ALAMEDA, Calif. — Las Vegas Monorail Co. bondholder Eaton Vance has broken with other large holders of the bankrupt project’s debt to challenge the settlement that trustee Wells Fargo Bank NA negotiated with Wisconsin state regulators to commute the monorail’s bond insurance policy.
The nonprofit monorail operator and the parent of insurer Ambac Assurance both filed for Chapter 11 bankruptcy during 2010, leaving holders of the bonds with debt that isn’t being serviced and insurance that isn’t paying claims. Ambac wrapped the $451 million first-tier revenue bonds, for which the Nevada Department of Business and Industry was conduit issuer.
With Ambac unravelling under the weight of decayed credit quality in the structured finance policies it wrapped, its regulator, the Wisconsin insurance commissioner’s office, in March 2010 placed into a walled-off account about 700 of its most troubled policies covering a net par outstanding amount of around $50 billion.
The Las Vegas Monorail policy is the municipal bond anomaly in the segregated account, which is dominated by student loan securities, mortgage-backed securities, and the like.
Eaton Vance and the other large holders, dominated by Nuveen Asset Management — which reports holding more than half the monorail’s first-tier debt in 22 Nuveen funds — appear to have split on the issue of whether to accept an up-front payment to commute the policy.
In January, the Wisconsin insurance regulator received court approval for its overall rehabilitation plan for the segregated account.
Under that plan, policy holders would be paid 25% in cash for claims, with the balance in surplus notes maturing in 2020, presuming Ambac’s successful rehabilitation, with payments made as claims arise on the schedule of the original insured debt.
The three largest holders, not including Eaton Vance, and Wells Fargo, agreed to a separate settlement to commute the Ambac policy for an up-front payment of $111 million in cash to the holders of the $451 million first-tier monorail bonds, plus surplus notes at a nominal par of $90 million.
Eaton Vance was part of the negotiating group, but parted ways with the other institutional holders in November because it disagreed with the settlement, the firm said in court filings.
Eaton Vance is now trying to block Wells Fargo from what it describes as an unprecedented attempt to impose the settlement on all the other bondholders.
“The trustee seeks court approval of a novel proposition: to force the terms of the private settlement of all the bondholders and bind all bondholders to the terms of the settlement agreement with no opt-out provision,” Eaton Vance’s attorneys wrote in a motion filed to the latest legal front in the bankruptcy case, the federal district court in Minnesota.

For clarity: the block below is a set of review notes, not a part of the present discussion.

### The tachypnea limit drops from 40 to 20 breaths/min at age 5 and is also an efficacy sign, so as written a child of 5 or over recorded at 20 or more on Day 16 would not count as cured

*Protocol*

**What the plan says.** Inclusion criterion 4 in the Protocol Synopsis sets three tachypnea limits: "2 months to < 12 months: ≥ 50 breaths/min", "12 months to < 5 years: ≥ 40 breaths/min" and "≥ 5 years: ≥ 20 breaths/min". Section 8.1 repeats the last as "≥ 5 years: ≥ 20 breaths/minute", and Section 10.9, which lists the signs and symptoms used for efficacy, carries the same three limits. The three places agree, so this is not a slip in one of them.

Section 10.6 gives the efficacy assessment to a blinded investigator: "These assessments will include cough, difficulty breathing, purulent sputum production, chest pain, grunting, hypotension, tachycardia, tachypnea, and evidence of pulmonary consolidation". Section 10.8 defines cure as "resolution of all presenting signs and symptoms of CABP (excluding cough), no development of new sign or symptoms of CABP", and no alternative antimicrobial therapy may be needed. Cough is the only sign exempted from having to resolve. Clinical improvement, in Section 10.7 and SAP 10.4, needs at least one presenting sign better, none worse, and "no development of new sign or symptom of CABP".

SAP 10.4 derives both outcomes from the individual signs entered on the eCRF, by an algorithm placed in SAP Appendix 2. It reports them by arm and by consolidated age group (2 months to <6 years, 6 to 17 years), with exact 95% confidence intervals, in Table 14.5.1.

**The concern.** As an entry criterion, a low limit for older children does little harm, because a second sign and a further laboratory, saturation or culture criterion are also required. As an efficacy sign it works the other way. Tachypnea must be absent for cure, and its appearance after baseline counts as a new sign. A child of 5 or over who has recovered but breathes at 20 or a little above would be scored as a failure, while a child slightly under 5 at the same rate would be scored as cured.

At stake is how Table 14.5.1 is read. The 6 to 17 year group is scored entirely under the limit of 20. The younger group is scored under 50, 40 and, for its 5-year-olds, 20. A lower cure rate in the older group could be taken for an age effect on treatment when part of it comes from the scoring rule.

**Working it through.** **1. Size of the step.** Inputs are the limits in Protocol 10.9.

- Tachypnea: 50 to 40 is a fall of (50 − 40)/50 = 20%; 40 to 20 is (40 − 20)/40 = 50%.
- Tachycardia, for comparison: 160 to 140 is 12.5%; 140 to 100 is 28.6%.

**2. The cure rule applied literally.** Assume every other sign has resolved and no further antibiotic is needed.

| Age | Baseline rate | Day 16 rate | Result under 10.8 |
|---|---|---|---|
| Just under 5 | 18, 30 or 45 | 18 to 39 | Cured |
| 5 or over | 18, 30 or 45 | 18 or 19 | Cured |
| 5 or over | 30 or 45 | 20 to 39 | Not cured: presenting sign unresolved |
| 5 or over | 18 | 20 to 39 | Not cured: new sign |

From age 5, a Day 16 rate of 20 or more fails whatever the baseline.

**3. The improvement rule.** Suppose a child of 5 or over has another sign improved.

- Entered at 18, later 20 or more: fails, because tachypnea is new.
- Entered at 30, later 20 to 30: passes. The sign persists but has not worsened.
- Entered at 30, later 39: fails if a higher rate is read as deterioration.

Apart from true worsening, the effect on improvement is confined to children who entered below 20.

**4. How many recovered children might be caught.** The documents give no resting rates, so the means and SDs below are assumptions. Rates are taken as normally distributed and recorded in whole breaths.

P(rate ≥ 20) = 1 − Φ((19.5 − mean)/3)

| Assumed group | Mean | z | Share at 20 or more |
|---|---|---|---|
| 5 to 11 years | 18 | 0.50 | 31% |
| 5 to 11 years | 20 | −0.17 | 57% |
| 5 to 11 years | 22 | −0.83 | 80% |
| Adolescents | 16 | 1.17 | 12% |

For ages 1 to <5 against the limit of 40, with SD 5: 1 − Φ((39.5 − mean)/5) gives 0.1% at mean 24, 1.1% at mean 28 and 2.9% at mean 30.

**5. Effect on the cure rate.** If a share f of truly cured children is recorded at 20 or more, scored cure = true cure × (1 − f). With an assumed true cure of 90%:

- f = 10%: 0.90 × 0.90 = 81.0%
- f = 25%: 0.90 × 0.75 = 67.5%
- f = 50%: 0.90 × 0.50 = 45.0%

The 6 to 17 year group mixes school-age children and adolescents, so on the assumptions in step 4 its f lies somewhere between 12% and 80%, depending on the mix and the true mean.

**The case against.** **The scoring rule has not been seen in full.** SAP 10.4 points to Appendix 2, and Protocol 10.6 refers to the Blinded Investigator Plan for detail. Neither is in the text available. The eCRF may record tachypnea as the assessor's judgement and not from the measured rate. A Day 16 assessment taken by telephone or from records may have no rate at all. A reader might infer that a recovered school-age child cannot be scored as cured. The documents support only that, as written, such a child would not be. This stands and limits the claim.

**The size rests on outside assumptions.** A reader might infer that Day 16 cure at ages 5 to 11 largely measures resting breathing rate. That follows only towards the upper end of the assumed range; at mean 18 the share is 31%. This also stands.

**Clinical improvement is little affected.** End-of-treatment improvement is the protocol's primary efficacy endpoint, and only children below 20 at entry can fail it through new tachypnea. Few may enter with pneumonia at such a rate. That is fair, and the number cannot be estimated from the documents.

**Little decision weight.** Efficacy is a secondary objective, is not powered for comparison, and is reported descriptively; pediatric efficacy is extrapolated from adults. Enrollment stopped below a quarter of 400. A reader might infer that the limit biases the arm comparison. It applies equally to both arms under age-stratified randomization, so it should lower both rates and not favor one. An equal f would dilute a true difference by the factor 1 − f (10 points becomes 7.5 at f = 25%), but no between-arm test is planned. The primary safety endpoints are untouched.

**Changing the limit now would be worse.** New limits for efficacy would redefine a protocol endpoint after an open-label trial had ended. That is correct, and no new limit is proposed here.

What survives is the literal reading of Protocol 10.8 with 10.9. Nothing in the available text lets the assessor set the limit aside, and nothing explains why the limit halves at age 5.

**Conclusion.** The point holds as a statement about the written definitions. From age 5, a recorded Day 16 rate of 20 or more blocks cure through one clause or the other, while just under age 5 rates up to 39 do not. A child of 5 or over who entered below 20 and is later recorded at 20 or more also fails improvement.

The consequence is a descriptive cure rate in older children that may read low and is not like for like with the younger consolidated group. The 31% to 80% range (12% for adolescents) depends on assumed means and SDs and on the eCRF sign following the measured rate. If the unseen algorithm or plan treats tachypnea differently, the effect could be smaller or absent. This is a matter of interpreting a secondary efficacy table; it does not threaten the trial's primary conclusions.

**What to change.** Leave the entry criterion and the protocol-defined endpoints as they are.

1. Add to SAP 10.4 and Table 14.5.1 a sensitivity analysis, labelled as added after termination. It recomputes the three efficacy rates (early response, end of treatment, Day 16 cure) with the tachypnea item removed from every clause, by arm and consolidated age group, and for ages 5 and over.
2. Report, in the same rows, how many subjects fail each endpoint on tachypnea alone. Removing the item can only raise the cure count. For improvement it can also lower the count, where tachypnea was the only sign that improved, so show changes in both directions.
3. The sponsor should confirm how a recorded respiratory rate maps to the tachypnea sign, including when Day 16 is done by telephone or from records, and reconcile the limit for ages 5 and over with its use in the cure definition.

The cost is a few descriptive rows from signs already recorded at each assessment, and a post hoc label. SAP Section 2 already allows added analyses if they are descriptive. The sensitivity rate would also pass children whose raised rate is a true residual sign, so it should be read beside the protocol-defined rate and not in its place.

Wells Fargo asked a state probate court in Minneapolis, where its main corporate trust office is located, to sign off on its plan to settle on behalf of all the bondholders.
Eaton Vance filed to remove the case to the federal court system citing, among other grounds, diversity of jurisdiction, as the firm is based in Massachusetts.
Wells Fargo replied with a petition to remand the case to the Minnesota state court system, and asked for an expedited hearing. Not date has been set to hear that expedition request.
Through a spokesperson, Wells Fargo declined to comment. An Eaton Vance spokesperson did not return a request for comment.
“The trustee … merely wishes to be instructed with respect to how to proceed, and is availing itself of a statute designed for that process,” Wells Fargo wrote in its argument to remand the case to state court.
The bondholders appear to have different views about how to achieve the best recovery: the certainty of a diminished up-front cash settlement now, versus waiting out the rehabilitation proceeding in the belief it will successfully conserve enough resources for Ambac to meet its future claims obligations.
That dilemma is acknowledged by the Wisconsin insurance regulator in its petition to have the state’s district court approve the settlement.
“As a percentage of the total projected losses, the amount of cash and notes to be paid under the settlement agreement is less than the amounts I presently expect the segregated account would otherwise have to pay,” Roger Peterson, special deputy commissioner for the Ambac rehabilitation, wrote in an affidavit.
“I believe that the reduction of uncertainties through the settlement is in the best interest of all parties,” he wrote.
In addition to Nuveen, the settling bondholders include two distressed-debt hedge funds, Restoration Capital Management LLC, and Stone Lion Capital Partners LP.
Eaton Vance argues that Wells Fargo’s request for an urgent hearing is unnecessary.
Though the settlement agreement expires in August, it contains a backup plan under which, if Wells Fargo cannot bind all the bondholders, those who wish to settle can sell their Ambac policy rights for the same amount of cash as proposed in the primary settlement, but 10% fewer surplus notes.
Meanwhile, the fate of the monorail debt continues to be discussed in other venues. In Wisconsin, monorail bondholders have appealed the decision to single out the monorail as the only municipal bond policy placed in the segregated account.
“Wisconsin’s segregated account statute is plainly intended to permit only segregation of lines of business, not individual 'troubled’ policies,” the appeal argues.
The monorail’s Chapter 11 bankruptcy filing in the U.S. Bankruptcy Court for Nevada remains unresolved.